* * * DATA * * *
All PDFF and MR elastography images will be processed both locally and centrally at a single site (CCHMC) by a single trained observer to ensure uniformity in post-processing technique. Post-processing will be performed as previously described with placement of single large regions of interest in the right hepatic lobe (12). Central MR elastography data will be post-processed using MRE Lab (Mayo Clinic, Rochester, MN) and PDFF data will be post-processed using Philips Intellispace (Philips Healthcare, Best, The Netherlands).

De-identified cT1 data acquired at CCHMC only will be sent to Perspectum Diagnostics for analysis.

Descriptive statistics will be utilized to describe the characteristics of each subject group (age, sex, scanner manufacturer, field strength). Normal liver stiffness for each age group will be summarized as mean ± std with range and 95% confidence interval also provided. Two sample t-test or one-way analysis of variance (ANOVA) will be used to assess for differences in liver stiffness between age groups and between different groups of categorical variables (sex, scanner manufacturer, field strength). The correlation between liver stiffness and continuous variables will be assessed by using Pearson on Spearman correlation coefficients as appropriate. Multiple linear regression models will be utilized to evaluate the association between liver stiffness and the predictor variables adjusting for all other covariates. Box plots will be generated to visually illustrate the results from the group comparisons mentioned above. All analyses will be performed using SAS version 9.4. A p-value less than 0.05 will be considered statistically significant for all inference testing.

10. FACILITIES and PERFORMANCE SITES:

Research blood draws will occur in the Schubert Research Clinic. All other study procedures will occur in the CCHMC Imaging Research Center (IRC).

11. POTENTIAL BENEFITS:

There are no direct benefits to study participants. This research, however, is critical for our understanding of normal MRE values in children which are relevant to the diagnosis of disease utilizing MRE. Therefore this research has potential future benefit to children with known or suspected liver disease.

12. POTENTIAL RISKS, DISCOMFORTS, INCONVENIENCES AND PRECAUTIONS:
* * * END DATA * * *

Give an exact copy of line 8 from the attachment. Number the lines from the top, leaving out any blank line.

12. POTENTIAL RISKS, DISCOMFORTS, INCONVENIENCES AND PRECAUTIONS: